Thursday, June 21, 2012

Fifty Shades of Greige, Sarah Beaugez' Delta

GREIGE: being in an unbleached undyed state as taken from
a loom — 
used of textiles 
(from Merriam Webster)

GREIGE: not bleached or dyed, 
unfinished, raw ( from

EVERYONE is talking about 
Fifty Shades of Grey Greige

Well yes, the books, but I mean the

But what is GREIGE really?
Beyond the dictionary definitions above of unfinished, undyed, raw linens and
 the range of colors that 
encompass all the variations of 
grey mixed with beige . . .

from Domino

Top row, left to right: 1. Ellen Kennon Full Spectrum Paints Mushroom, 2. Ellen Kennon Full Spectrum Paints Silt, 3. Farrow & Ball Old White, 4. Farrow & Ball Bone, 5. Pratt & Lambert Silver Blonde, 6. Benjamin Moore Silken Pine, 7. Benjamin Moore Smokey Taupe.
Middle row, left to right: 8. Benjamin Moore Bleeker Beige, 9. Benjamin Moore Seapearl, 10. Benjamin Moore Grant Beige, 11.Benjamin Moore November Rain, 12. Benjamin Moore Lambskin, 13. Benjamin Moore Hazy Skies, 14. Sherwin-Williams Perfect Greige.
Bottom row, left to right: 15. Benjamin Moore Elephant Tusk, 16. Benjamin Moore Bennington Gray, 17. Valspar Woodrow Wilson Putty, 18. Benjamin Moore Revere Pewter, 19. Sherwin-Williams Mega Greige, 20. Sherwin-Williams Windsor Greige, 21. Benjamin Moore Creamy White.

for me GREIGE is an ideal, a style,
an aesthetic that represents a move toward
 authenticity, realism, relaxed simplicity and calmness, livability, and the incorporation of nature in design, all the elements which I believe are important in designing interiors.

via Ronique Jones Gibson

via shop Greige

Edward table John Lyle Design

via Greige

Urban Outfitters

Barcelo from Kelly Wearstler for Lee Jofa in Taupe

via Atlanta Homes Magazine

Nubia vase John Lyle Design

The same elements which I have discovered became a part of my personal design aesthetic when I was growing up in the Mississippi Delta.  

My friend and now fellow Mississippi Deltan Sarah Beaugez captures 
all of these 'GREIGEY' elements in her photographic work, as well as the more than
 'fifty shades of the color greige'.

Sarah's water tower photo reminds me of the old water tower in my
Delta hometown of Lambert.  I drew the tower for the cover of a special project
in the fifth grade and it has always been special to me.

Like the water tower photo above, this reminds me of my Delta hometown Lambert,
originally known as Yellow Dog for the Yellow Dog Railroad that still runs through town.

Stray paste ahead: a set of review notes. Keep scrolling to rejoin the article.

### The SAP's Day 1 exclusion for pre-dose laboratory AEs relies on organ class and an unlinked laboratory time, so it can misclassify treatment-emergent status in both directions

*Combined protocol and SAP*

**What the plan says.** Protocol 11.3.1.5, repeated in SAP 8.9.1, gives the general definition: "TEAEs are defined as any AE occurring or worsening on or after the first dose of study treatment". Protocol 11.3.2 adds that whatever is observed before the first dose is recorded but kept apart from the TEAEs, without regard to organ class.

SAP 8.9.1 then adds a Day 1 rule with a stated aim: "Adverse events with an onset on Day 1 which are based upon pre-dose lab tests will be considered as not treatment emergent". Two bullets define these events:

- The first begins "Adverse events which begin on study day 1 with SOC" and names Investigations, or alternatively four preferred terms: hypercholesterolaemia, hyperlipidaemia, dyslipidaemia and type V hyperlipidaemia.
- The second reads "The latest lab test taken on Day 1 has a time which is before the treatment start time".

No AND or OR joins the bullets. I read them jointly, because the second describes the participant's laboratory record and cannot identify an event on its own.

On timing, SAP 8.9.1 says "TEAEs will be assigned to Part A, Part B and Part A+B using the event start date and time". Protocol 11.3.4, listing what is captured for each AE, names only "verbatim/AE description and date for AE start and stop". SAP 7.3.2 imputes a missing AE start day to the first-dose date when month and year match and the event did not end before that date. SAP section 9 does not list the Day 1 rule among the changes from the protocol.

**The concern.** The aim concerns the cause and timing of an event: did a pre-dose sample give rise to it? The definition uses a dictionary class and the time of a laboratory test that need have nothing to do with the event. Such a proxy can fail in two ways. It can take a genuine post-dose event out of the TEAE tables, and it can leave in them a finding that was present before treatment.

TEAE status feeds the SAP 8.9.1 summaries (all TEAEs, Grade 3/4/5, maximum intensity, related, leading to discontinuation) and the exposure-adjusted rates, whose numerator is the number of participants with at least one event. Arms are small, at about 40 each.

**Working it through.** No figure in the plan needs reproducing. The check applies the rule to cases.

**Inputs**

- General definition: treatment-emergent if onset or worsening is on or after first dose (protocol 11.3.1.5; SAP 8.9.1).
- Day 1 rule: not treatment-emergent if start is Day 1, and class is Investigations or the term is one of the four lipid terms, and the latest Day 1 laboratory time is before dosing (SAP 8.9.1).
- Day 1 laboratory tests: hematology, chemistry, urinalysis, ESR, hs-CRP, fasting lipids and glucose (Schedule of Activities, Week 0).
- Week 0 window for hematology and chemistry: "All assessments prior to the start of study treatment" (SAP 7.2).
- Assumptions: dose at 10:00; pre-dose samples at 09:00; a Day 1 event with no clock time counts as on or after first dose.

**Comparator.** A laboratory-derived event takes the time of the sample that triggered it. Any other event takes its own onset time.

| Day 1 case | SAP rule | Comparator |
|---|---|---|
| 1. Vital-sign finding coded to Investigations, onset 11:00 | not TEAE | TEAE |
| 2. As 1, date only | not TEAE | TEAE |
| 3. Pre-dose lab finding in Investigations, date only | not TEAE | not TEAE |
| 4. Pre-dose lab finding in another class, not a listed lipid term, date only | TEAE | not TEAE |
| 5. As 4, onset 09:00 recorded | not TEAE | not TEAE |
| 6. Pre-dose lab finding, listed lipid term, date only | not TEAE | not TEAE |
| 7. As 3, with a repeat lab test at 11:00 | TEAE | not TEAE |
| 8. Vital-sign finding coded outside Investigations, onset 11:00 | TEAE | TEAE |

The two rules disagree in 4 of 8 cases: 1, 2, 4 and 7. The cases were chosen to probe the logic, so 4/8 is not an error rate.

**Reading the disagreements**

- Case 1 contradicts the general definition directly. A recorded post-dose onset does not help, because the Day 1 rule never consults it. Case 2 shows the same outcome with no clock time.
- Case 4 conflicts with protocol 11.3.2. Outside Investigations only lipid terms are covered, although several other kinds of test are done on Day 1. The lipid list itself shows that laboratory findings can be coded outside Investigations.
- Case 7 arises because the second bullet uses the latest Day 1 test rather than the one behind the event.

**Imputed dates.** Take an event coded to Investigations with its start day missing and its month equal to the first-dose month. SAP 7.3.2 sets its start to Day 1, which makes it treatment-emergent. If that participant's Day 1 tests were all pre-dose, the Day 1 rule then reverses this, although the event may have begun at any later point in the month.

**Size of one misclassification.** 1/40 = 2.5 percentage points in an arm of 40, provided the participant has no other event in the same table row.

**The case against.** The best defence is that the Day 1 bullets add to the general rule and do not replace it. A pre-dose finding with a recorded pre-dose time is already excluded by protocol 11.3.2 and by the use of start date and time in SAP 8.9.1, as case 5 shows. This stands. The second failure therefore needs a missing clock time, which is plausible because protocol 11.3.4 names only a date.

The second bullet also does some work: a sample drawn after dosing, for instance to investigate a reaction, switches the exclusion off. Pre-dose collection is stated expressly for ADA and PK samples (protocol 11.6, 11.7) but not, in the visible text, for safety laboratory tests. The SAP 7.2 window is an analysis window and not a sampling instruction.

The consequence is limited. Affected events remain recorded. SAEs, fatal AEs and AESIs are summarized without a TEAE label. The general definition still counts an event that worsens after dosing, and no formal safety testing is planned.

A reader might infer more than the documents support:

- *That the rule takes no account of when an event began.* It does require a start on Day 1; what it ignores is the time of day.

I couldn't resist showing the Kelly Wearstler for Lee Jofa fabric again.  It works so perfectly with Sarah's photography and really reminds me of the Delta, the alluvial plane AND the river.

If you know me, you know I usually have to throw in a bit of color.
I love "Greige" mixed with
a bit of natural green.

via Greige

Heliopolis vase John Lyle Design

via Velvet and Linen

Kelly Wearstler Mineral in Juniper/Lake for Lee Jofa

And of course, Sarah does too!

For me the rich, "Greige", dusty, crusty, Delta soil and the vibrant green cotton, rice, beans, and corn are the perfect juxtaposition.

Do you like "Greige" design?

Do you like the more than 
 'fifty shades of the color greige'?
Which is your favorite?

Do you prefer all greige or greige with natural green?

See more of Sarah Beaugez' photography
Visit Sarah Beaugez on Facebook 

See Sarah Beaugez on 
Walt Grayson's "Looking Around Mississippi" 
on WLBT Channel 3, Jackson, MS


photo credits:  Sarah Beaugez, Domino, via Ronique Jones Gibson, Kathleen Clements via Greige, John Lyle Design, Atlanta Homes, Pinterest, Velvet and Linen

Monday, June 4, 2012

Tea with an English Rose, in New York

This beautiful David Austin rose is the John Betjeman,
 named for Lucy Rose's Grandfather
 the poet laureate of England from 1982 to 1994,
 and is blooming on her terrace in New York

I was supposed to meet a Rose at the
 Jerry Pair showroom in 
New York's D and D Building on
 Memorial Day Friday.

We planned to rendezvous about 1:30, but
when I arrived just ahead of her, the showroom was already closed for the holiday.

I quickly placed a call to the Rose 
to let her know, catching her just 
as she was arriving in the building.

I had never met the Rose before, but she didn't hesitate to invite me to 
her place to see her fabrics.

One of Lucy's showrooms full of her wonderful English fabrics

My disappointment quickly turned to excitement as I rode the elevator down to the lobby to greet her for the first time,
my Facebook friend and 
interior and garden designer and 
purveyor of lovely English fabrics
Lucy Rose Singh. 

Lucy Rose in her "English Garden" on her terrace in New York
Of course, I HAD to tell her that she reminds me of another
beautiful and talented English woman Julie Andrews,
 whom I have adored since the original Mary Poppins